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Politicians Face Trending Scandal: FatGate

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Only a few years ago, if you'd attacked a politician for his weight, or complained about where she ate her dinner, it would be seen as poor form. Reporters could write about a politician's views on taxes and trade, but the burgers and buns on his dinner plate were off limits.

How times have changed.

Consider that even in ever-polite Canada, twice in the last few months, stories have pointed out that, well, size matters.

First, in Toronto, Mayor Rob Ford was mocked by local newspapers after a passerby filmed him entering a fast food restaurant. Then, in the Quebec election campaign, Parti Quebecois leader Pauline Marois insisted that a future health minister should "set a good example" when it came to his or her lifestyle. She said it in the same riding where a prominent -- and obese -- local candidate running for another party has been seen as a potential health minister.

As the obesity issue becomes more and more political, personal food choices are now fair game. Looking across the 49th parallel, we see a similar trend. Last winter, the Washington Post openly asked if First Lady Michelle Obama was a hypocrite. Her crime: she'd ordered burgers at a restaurant at the same time she was publicly campaigning against childhood obesity. (Remember: Mrs. Obama is a healthy weight.) In May, a group of vegan doctors wrote to President Obama, insisting the First Family should only ever be seen eating healthy foods in public.

This turn of events isn't helpful, but it was predictable. It's the inevitable consequence of bad public health thinking and shortsighted public health politics.

In recent years, members of the health care community have expressed alarm about the long-term costs and health consequences of the obesity epidemic. (Count me among them.) But the fight against obesity has also mobilized a growing number of public health zealots, who've taken a punitive, selective and judgmental approach to anti-obesity policy.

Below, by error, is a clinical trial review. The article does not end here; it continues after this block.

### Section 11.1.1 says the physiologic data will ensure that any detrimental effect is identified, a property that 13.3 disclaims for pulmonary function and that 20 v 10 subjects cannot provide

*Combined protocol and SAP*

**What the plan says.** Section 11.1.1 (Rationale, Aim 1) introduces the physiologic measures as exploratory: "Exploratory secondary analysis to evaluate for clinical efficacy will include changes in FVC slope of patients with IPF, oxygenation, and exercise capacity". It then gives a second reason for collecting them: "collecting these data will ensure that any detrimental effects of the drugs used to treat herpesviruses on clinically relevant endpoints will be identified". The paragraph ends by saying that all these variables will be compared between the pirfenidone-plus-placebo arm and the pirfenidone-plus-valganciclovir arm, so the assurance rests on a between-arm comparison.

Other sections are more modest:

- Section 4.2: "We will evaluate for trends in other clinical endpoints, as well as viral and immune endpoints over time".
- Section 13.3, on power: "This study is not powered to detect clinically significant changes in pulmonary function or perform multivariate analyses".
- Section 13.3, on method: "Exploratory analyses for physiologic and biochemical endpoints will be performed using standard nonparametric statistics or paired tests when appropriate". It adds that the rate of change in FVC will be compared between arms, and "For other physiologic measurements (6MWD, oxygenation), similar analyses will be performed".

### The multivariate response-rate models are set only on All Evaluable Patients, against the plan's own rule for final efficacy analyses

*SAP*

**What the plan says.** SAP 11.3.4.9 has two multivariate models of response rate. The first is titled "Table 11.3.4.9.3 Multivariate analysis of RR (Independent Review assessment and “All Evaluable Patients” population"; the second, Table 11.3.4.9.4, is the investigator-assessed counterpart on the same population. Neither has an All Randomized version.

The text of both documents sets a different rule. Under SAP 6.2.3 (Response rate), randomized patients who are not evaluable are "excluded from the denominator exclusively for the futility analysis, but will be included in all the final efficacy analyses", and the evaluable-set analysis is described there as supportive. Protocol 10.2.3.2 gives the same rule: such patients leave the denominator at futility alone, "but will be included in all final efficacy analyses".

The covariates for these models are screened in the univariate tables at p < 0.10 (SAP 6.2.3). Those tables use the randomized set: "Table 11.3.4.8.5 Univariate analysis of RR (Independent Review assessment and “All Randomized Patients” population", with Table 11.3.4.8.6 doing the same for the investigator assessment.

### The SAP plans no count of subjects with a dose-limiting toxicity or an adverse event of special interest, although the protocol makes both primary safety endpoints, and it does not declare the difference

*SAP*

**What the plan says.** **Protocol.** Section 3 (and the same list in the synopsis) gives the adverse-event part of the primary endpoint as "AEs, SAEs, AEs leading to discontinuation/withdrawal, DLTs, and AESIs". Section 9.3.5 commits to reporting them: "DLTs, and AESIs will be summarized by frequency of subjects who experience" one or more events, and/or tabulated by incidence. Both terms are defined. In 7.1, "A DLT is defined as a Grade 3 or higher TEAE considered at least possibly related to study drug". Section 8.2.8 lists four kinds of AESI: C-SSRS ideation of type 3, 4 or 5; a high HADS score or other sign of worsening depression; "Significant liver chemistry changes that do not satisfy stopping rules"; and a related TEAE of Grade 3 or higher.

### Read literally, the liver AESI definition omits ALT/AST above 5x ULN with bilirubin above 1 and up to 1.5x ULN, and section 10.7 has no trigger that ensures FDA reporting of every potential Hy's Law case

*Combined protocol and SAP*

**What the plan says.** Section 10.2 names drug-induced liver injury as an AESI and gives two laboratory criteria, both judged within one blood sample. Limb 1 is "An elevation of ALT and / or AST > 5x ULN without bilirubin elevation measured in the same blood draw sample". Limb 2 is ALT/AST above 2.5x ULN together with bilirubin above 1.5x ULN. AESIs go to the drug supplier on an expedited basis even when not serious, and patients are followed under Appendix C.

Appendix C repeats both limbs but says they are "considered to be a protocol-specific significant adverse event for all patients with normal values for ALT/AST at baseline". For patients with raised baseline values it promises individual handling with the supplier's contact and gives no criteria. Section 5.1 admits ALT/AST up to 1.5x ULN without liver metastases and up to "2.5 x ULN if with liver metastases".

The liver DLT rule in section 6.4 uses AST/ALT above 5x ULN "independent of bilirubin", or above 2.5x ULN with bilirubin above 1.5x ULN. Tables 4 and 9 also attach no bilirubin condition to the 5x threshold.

There's the usual search for villains -- usually "corporations." There's the usual search for victims, as if cheeseburgers were devoured only by helpless people. In the fight for attention, public health advocates have been making ever-more edgy claims: eating eggs is be as bad as smoking, soda is worse than smoking, and fast food is as addictive as heroin.

And that kind of rhetoric has consequences. If you talk as though every milkshake sold is a sin, it can't be a surprise that everyone drinking a milkshake gets painted as a sinner.

Take the example of the Yale Rudd Center for Food Policy & Obesity. One of the Center's areas of policy focus is discrimination against the overweight and the obese. Yet ironically, the Rudd Center's hot rhetoric feeds the image of the obesity epidemic as a corporate morality tale comparable to the struggle against smoking. If soda is so dangerous that it must be taxed and its size limited, then surely it doesn't matter if the First Lady eats well and exercises regularly; what matters is whether she had a sip of the "poison."

What to do? Tune out the hysteria. If you do, you'll find that most doctors agree on a more reasonable perspective. Obesity is not something that can be blamed on one ingredient or one meal. Yes, it's unwise to drink too much sweetened soda, or to eat fast food regularly. But if you balance calories-in with calories-out and balance your food choices over time, it's not necessary to consider every meal a fight between good and evil.

But that reasonable message is getting lost in the din of "solutions." The balanced diet is too nuanced a concept in a world where public health advocates demand The One Great Law and the One Great Tax that will save everyone from the evils of Big Food and Big Soda.

Some in the public health community believe that they can use laws and taxes to socially engineer the North American diet -- and, for that matter, the German diet, the Chinese diet and the Mexican diet. But in the end, individuals will have the last say in what they buy, cook, serve, eat and drink. If we want them to choose wisely, we have to be careful about how we judge those choices.

Even if the people in question happen to be in politics.